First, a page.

Peter T. Coyne
When you enter "Boston" on weather.com you may be in for a surprise. At least I was. Besides Boston, Massachusetts you'll find the weather for Boston, Georgia, Indiana, Kentucky, New York and Virginia as well as Boston, Sweden, United Kingdom and South Africa. Enter "Portland" and you'll get more than the expected Maine and Oregon. There's also Portland, Arkansas, Connecticut, Indiana, Michigan, Missouri, North Dakota, New York and Ohio. Maybe there are even a few Bostons and Portlands that weather.com missed?
Although he was born in a small town in northeast Tennessee, Dave Loggins was not thinking small town when he sang "Please Come to Boston" back in 1974. You can be sure it was Boston, Massachusetts he was talking about when he wrote the song. (The lyrics also mention big cities like Denver and LA in other verses.) But what would he have written if there had been a Boston, Oregon to consider? In 2012, Portland, Oregon's population was over 600,000 people, only about 33,000 less than Boston, Massachusetts.
"Names on the Land, a Historical Account of Place-Naming in the United States" by George Stewart (1895 - 1980) was originally published in 1945. Mr. Stewart was a sociologist, toponymist and a founding member of the American Name Society. (Never heard of a "toponymist" or of this society before.) My soft-cover edition was published in 2008 by the New York Review of Books. The author states on page 313 that "only a rash prophet would venture to predict that the number of states, even within the continental limits, will remain perpetually at 48". This comment was prophetic. On page 386 we're told that "here ends the book as originally written; the supplemental material follows." The last 3 chapters cover Alaska, Hawaii and Current Affairs 1944 - 1958. The first edition to include these chapters was printed in 1967.
So how did Portland, Oregon almost become named Boston, Oregon? On page 253 of my 2008 edition it reads:
"When more people arrived in Oregon, Amos Lovejoy and Francis Pettygrove laid out a little town, four streets each way , in 1845. Lovejoy was from Massachusetts and wanted it to be Boston, but Pettygrove was from Maine and wanted Portland. Being good Americans they flipped a coin. The name of a great city went spinning into the air. It fell for Portland." That's one of my favorite anecdotes from this book, but there is much more in its 438 pages.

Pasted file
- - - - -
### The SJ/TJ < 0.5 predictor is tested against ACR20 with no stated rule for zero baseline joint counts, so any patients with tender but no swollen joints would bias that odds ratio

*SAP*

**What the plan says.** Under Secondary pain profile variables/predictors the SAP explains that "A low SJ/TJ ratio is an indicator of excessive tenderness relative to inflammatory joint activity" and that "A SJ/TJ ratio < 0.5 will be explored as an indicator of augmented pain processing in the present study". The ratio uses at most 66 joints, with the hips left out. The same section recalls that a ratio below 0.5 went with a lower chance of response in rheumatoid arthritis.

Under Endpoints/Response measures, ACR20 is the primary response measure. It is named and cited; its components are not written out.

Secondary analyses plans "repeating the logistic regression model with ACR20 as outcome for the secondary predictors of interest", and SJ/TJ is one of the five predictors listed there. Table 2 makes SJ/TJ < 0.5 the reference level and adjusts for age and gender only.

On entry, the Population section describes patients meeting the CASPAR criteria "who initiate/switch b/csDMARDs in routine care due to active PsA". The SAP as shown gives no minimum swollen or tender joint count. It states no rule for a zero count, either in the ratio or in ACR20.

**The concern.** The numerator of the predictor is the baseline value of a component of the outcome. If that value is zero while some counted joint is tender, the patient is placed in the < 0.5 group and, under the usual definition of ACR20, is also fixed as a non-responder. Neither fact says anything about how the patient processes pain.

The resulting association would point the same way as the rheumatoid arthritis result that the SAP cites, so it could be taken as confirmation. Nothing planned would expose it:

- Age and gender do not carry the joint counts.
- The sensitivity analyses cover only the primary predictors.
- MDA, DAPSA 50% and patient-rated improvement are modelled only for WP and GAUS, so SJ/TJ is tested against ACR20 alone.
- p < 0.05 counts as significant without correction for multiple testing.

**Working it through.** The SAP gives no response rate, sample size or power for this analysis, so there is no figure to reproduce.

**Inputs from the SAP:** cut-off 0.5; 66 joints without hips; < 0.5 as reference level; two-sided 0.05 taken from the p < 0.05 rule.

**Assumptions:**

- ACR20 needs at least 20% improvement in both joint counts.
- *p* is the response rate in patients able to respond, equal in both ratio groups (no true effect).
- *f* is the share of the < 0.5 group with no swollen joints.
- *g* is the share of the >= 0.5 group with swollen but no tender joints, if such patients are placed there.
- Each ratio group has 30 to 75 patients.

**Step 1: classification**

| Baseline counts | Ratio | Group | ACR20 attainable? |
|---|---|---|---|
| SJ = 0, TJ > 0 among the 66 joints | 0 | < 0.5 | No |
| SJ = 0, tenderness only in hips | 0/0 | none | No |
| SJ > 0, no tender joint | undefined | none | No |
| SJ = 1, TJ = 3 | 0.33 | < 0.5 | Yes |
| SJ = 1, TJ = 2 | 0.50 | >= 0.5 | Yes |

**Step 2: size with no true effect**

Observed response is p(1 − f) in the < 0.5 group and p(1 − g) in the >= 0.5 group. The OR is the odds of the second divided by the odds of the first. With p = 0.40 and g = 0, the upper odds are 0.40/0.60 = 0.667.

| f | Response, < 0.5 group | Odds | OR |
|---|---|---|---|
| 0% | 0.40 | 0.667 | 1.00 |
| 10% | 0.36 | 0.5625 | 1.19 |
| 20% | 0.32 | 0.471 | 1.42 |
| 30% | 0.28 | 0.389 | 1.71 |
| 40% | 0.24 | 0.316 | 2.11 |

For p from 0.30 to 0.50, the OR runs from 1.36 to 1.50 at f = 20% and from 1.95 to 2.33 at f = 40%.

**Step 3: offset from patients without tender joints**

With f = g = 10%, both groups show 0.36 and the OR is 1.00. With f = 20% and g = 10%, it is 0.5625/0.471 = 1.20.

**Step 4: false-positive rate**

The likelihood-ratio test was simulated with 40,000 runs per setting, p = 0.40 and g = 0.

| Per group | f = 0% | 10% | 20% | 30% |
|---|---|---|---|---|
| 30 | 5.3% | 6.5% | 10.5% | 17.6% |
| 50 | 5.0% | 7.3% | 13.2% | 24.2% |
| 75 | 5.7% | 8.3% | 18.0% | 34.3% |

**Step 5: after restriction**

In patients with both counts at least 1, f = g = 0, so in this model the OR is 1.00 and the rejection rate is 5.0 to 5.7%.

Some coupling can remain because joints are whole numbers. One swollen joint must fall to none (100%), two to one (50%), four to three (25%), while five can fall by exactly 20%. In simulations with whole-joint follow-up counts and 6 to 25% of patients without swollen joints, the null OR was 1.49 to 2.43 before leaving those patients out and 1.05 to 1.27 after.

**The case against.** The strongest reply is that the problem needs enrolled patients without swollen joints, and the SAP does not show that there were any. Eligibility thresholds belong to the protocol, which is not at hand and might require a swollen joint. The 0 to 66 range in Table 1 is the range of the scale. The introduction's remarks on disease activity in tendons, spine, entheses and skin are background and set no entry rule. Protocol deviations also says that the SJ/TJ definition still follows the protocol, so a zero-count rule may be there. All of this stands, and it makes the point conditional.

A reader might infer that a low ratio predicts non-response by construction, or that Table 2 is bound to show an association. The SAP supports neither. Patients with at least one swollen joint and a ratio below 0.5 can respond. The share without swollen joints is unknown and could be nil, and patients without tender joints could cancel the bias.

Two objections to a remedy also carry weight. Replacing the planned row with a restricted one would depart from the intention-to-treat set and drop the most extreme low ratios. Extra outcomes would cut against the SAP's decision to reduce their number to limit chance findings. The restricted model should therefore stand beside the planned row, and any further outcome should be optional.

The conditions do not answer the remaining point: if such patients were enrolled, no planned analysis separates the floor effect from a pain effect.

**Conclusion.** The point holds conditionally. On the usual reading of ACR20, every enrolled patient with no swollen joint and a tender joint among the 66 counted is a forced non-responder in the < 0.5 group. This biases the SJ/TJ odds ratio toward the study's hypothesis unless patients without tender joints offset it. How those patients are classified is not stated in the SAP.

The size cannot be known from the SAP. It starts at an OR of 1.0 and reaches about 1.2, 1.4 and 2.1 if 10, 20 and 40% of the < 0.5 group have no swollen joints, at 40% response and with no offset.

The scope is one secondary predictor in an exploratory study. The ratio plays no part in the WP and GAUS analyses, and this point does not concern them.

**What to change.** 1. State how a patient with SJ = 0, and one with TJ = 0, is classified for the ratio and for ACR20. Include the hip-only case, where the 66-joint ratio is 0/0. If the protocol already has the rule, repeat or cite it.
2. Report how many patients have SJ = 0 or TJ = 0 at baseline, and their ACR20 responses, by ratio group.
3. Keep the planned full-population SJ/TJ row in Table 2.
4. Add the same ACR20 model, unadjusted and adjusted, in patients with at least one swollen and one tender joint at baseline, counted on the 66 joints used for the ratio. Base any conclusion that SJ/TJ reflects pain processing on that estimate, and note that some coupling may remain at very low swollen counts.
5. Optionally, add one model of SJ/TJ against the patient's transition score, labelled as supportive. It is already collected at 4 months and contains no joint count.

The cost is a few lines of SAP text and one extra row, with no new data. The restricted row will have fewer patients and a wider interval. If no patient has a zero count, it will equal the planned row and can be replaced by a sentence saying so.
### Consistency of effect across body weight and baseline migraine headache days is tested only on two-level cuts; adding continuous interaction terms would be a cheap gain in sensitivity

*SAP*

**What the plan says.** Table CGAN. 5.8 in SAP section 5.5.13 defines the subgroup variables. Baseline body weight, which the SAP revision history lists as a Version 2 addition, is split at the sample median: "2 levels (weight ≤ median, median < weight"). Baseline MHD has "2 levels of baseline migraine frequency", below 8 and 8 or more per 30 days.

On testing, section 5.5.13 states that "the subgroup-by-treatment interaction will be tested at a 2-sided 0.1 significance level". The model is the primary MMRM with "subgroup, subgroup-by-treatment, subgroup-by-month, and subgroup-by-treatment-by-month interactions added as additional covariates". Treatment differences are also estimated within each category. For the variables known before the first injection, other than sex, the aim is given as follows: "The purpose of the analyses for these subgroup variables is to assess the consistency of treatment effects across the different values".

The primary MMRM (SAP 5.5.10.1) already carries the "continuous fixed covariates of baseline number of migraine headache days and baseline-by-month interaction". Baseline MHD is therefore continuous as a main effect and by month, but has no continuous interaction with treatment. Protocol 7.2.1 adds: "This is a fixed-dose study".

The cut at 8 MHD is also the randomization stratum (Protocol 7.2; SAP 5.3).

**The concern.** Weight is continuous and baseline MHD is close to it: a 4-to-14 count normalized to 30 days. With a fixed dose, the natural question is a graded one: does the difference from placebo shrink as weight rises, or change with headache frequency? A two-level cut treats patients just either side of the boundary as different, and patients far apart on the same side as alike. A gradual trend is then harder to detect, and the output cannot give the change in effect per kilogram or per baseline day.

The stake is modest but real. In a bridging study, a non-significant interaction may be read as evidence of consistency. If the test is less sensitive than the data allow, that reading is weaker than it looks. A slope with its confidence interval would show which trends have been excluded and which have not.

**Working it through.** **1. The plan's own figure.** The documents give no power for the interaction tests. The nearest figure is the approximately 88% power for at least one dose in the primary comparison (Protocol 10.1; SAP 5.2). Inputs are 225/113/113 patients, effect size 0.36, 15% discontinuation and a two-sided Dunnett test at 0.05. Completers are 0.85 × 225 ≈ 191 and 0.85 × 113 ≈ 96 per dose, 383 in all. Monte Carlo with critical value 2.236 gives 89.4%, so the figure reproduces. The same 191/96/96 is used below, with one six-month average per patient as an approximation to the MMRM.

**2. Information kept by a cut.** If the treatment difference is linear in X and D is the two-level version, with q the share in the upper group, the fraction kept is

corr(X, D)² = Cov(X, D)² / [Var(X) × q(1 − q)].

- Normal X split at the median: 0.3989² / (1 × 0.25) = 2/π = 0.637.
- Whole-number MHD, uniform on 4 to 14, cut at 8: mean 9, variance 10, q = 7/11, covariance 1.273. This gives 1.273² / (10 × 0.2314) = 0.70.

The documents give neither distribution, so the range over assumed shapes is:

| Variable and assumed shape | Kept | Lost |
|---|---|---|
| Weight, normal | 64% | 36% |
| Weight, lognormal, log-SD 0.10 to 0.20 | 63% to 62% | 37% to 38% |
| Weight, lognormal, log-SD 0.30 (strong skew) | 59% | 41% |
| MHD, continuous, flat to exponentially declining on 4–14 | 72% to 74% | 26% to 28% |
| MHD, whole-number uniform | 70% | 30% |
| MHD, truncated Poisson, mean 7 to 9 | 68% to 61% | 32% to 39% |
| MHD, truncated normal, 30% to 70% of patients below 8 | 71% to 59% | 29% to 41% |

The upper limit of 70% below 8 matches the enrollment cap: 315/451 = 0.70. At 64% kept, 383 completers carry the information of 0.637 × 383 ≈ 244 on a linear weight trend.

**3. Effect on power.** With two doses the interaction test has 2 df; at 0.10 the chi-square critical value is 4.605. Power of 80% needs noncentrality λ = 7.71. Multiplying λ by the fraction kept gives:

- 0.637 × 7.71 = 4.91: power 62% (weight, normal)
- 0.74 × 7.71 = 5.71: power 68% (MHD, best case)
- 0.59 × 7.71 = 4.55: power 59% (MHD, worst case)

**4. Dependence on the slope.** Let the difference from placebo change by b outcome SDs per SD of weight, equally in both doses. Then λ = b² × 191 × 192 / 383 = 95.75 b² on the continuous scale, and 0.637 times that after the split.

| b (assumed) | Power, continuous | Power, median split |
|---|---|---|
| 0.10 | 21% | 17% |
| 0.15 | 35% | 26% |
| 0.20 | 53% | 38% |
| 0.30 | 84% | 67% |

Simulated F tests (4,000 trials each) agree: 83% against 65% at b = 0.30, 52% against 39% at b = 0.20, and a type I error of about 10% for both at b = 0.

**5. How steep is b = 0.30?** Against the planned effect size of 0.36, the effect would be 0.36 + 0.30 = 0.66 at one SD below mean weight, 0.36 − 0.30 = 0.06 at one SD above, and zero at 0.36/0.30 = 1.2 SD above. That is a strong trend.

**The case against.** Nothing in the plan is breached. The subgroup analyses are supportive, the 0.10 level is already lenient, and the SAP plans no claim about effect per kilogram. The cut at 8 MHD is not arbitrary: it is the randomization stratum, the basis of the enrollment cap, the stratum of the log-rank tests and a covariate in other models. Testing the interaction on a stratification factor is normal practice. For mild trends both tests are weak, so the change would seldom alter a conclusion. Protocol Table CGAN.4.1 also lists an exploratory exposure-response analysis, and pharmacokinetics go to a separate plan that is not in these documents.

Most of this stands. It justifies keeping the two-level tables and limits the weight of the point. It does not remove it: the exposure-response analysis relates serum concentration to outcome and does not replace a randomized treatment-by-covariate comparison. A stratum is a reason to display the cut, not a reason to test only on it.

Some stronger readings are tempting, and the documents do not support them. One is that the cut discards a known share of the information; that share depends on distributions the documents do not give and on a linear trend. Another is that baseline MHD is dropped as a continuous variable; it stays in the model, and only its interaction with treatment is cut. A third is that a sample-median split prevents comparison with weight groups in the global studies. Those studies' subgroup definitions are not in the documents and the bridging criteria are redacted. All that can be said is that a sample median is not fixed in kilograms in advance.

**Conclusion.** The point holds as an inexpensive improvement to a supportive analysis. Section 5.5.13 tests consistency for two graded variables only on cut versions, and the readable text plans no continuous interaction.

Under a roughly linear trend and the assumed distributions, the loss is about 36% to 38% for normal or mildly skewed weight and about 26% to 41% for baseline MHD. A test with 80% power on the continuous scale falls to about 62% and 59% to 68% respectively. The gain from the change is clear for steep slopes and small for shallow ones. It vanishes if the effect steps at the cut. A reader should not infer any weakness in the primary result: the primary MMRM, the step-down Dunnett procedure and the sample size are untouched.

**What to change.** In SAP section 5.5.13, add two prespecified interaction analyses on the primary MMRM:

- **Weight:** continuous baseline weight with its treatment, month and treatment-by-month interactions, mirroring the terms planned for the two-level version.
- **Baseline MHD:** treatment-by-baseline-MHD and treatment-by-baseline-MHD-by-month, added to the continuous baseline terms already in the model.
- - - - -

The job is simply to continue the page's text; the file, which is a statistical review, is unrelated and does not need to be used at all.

Although many names in this country are of Indian origin, the Indians themselves left no written records. The Spaniards were among the first to name the land, mostly in Florida and California. Not all names survived. The English gave some of these places new names. Butt kissing was sometimes a factor, names bestowed to honor or curry favor with a king or other influential party.
Some other tidbits:
Explorers with the most names bestowed upon the land: Marquette & Jolliet who were responsible for naming Wisconsin, Peoria, Des Moines, Missouri, Osage, Omaha, Iowa, Wabash and Arkansas.
Dallas was named after a Vice President under Polk, George Dallas.
Maine is the only state with a one-syllable name.
I would recommend this book to those interested in American history or this subject matter in particular - how our cities, states, rivers, mountains, roads, etc got named. Is "Names on the Land" an exciting read? Uh, No! Some parts may be even dull - strike that - are dull, but then occasionally you'll find something to peak your interest.
I suppose you could almost regard Names as a reference book. Whenever you want to know the origin of a name, you could just go to the book's index. It provides some guidance at its beginning, e.g., you won't find variants such as "Ouisconsin" listed separately. It will me mentioned under its final form as Wisconsin.
This is not the first time that I've sort of recommended a reference work. In my post of October 21, 2010 titled "Bierce", I mentioned Bierce's cynical and at times hilarious "Devil's Dictionary". A writer named LaValle suggested that the Devil's Dictionary reads like a collection of great Twitter posts. I don't Twitter so I'll take his word for it 'til some expert on twittering refutes his claim. There's actually a website, www.thedevilsdictionary.com. Here are some examples to whet your twittering appetite:
Corporation - "An ingenious device for obtaining individual profit without individual responsibility". (Wonder if Ambrose would be surprised to find out that a corporation is now a person. Probably not.)
Lawyer - "One skilled in circumvention of the law".
Politics - "A strife of interests masquerading as a contest of principles. The conduct of public affairs for private advantage".
Impartial - "Unable to perceive any promise of personal advantage from espousing either side of a controversy or adopting either of two conflicting opinions".
"Education" - "That which discloses to the wise and disguises from the foolish their lack of understanding".
Happiness - "an agreeable sensation arising from contemplating the misery of another".
Finally, something unrelated but I can't resist mentioning:
I don't often read book reviews, but this one from Bierce is one of my all-time favorites:
"The covers of this book are too far apart." (Wish I knew which book he was talking about.)